The first two days of 2019, I just stayed close to home and did some walking in the neighborhood. It was fun to try to find birds close to home to start off the year list.
Then, on the 4th, I did my first big ride of the year. I knew I had some time that day, and I wanted to get out to try for some rarer birds. The temperature was forecast to be in the upper 30s or low 40s, which in Minnesota is really warm for January! I wanted to take advantage of the unseasonably warm weather and get out birding and try to find some good birds. I was really excited when I saw a report on the 3rd that an Evening Grosbeak was seen in Hillside Cemetery in Minneapolis. Evening Grosbeaks are a bird I see every year up in the Sax-Zim Bog in northern MN, but they rarely get this far south anymore (they used to be relatively common in the Twin Cities in the winter 40+ years ago, but have declined significantly). The last record for Evening Grosbeak in Hennepin county was 13 years ago! This would be a great bird for my big half year!
So, in the morning, I biked north with Kellie. She had an appointment in the morning in Northeast Minneapolis, so we biked that way together. I "dropped her off" at her appointment and then continued up to Hillside Cemetery. When I got there, there were already a few birders onsite looking for the Grosbeak. I exchanged numbers with a few and then moved along so that we could all spread out and cover the greatest amount of area. This is a large cemetery, and there is another cemetery adjoining it, and then a large golf course adjoining that, so there is a lot of area where the bird could be. The bird was reported to be associating with a large flock of robins, which turned out to be a bit of an understatement - there were robins everywhere in the cemetery. With the place just covered in birds, it was going to be a lot of sifting through common birds trying to find the one that looked different.
I spent about three hours at the cemetery - all with no luck on the Grosbeak. There were many other birders that showed up, but no one saw or heard any sign of our target. We all figured that it was probably still around, but with such a large area to search and so many other birds, we just were not detecting it.
I gave up looking (although hoping that someone else would refind it so I could return and tick it off), and I biked down to Hard Times Cafe for a quick lunch with Kellie before she was off to her next activity. The food was good and cheap and quick. After lunch, I biked down the Mississippi River. I wanted to try at a known spot in the river gorge where an Eastern Screech-owl likes to hang out and catch a few rays when it is sunny. Alas, when I got there the owl was no where to be seen. It was just using a different roosting spot that day. I'm confident I"ll catch up with a Screech-owl sooner or later in this half year, but it would be a nice tick early in the year! I'll have to try back soon. I did get to see these cool ice falls in the gorge!
After checking the owl spot, I was headed toward the Mute Swan that has been consistently hanging out at Fort Snelling State Park. This species is not native to the area, but is an introduced species. When I arrived at the spot, there were about 30 swans in the area, but a quick glance just showed Trumpeter Swans. Trumpeters were a year bird, but I could find them on any day of the half year. There is only one or possibly two Mutes around, so that species is the one I was making this long bike effort to tick! The easiest distinguishing characteristic of the Mute Swan is that it has an orange bill. Many of the swans were sleeping with their heads tucked under a wing, so I looked closer at the sleeping swans. I identified one that had a different body shape than the rest - in particular the tail was longer. I watched that one closely to see if I it would raise its head. It didn't, and I decided to move along to get on towards the airport. However, as I was biking away, I kept my eye on the swans - and my bird raised it head. I swung off the bike and pulled my binoculars up and got the view of the bill I was hoping for. It tucked its head and went back to sleep before I could get my camera out, but I was able to tick it off.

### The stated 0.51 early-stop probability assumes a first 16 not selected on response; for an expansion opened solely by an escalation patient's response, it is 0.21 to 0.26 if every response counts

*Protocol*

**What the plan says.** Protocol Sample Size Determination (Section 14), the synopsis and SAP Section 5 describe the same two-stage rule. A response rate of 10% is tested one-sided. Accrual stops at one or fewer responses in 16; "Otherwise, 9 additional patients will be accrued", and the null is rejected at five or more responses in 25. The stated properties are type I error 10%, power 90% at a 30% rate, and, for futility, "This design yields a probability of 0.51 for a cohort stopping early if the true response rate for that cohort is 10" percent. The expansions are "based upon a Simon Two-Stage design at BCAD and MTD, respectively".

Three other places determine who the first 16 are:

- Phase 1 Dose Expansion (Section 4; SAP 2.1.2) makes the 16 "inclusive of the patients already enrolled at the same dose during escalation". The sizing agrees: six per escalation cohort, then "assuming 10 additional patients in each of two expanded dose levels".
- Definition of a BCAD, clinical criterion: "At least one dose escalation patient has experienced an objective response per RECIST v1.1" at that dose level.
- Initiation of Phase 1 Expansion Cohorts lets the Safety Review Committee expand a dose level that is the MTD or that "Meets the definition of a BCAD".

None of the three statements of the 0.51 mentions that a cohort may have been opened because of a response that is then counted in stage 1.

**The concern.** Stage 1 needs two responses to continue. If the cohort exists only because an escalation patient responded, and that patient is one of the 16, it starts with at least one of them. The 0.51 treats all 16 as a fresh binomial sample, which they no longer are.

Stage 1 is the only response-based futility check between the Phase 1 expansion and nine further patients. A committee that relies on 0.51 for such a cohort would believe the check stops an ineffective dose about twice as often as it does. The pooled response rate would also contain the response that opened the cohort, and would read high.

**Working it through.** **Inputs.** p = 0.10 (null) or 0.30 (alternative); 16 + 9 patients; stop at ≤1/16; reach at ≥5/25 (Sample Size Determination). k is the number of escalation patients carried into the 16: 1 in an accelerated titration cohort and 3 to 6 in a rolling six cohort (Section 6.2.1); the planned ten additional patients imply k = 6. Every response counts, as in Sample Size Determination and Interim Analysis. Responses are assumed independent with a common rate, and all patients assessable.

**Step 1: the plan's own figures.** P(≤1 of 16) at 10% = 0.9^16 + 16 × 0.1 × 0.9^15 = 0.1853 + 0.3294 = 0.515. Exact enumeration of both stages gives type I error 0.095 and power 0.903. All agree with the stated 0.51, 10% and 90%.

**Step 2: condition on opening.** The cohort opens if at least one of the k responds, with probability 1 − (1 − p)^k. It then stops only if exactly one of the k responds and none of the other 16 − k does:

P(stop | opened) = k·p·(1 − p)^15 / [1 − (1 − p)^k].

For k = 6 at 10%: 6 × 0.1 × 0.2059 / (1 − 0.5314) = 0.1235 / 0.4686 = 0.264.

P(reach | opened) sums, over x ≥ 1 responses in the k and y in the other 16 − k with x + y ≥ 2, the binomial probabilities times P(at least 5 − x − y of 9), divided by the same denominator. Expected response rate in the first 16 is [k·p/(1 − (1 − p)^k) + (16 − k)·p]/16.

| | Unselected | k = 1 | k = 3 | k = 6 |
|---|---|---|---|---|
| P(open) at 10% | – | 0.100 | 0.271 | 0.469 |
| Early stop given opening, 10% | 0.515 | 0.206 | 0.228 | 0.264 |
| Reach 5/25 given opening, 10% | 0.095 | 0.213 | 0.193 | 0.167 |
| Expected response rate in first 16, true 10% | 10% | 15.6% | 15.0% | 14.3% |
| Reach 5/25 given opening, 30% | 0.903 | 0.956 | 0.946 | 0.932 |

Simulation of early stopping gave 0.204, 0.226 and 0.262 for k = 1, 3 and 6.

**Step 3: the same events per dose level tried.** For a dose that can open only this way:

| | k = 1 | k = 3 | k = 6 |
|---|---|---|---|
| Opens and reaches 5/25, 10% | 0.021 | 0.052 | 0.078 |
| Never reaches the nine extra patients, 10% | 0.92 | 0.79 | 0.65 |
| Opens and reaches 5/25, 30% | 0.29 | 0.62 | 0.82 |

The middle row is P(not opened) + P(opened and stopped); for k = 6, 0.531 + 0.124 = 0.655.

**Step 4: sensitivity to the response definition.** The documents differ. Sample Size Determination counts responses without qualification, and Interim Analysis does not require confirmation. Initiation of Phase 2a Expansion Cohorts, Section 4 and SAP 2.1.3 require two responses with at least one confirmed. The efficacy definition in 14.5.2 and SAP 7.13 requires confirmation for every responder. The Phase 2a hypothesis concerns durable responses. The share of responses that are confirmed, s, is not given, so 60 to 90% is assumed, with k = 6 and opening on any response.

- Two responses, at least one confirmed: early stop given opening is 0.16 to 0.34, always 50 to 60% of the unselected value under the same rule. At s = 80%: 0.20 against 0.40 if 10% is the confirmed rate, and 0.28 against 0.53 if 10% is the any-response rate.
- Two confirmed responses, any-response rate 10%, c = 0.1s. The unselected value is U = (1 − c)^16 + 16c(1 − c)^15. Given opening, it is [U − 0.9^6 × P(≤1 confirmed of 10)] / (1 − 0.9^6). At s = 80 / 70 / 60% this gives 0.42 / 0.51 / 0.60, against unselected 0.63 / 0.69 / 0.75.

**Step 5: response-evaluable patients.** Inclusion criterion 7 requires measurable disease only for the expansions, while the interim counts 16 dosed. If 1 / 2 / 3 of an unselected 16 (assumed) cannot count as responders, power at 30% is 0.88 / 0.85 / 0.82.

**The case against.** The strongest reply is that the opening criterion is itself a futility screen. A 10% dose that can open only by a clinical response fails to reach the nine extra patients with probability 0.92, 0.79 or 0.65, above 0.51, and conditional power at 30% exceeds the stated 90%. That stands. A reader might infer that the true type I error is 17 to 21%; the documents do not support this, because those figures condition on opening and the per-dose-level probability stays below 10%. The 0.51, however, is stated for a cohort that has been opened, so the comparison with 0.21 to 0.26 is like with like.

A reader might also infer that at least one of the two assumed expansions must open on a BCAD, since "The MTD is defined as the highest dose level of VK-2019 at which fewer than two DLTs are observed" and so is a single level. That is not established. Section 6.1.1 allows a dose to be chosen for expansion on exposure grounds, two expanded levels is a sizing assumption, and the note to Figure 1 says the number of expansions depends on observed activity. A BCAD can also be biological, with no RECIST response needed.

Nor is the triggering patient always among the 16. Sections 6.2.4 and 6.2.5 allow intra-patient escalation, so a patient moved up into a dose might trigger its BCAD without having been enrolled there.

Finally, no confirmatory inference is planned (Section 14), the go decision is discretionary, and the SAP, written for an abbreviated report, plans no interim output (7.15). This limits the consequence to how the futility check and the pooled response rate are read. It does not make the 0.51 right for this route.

Now to head to the airport. Most years, the airport hosts some Snowy Owls, and it is the easiest and most consistent spot to try for this species. Furthermore, Snow Buntings have still been hanging around the airport and those are a really hard species to get close to home. The best spot for viewing these species is at the aircraft viewing area at the end of Cargo Road. We are lucky to have such a spot at the MSP airport. Taking Cargo Road gets you out into the middle of the runway areas of the airport, where those airport specialty species are the most likely to be and all without having to purchase a plane ticket and get through security!
Unfortunately, when I get there, I had trouble detecting a single bird! Eventually I spotted a few House Sparrows, but the Snowy Owl was hidden somewhere, and I didn't see or hear any evidence of the Buntings. So, my big day of biking and birding had turned up just one hard bird and I had dipped on the rest. Oh well, it was a wonderful day to be outside and to get a nice long ride in! I track all my riding on Strava, so here is a map of the longest portion of the day (from lunch down the river to Fort Snelling, over to the airport and then finishing at our dinner spot):
Miles biked year to date: 38.4
Species count: 27
My bike birding eBird profile: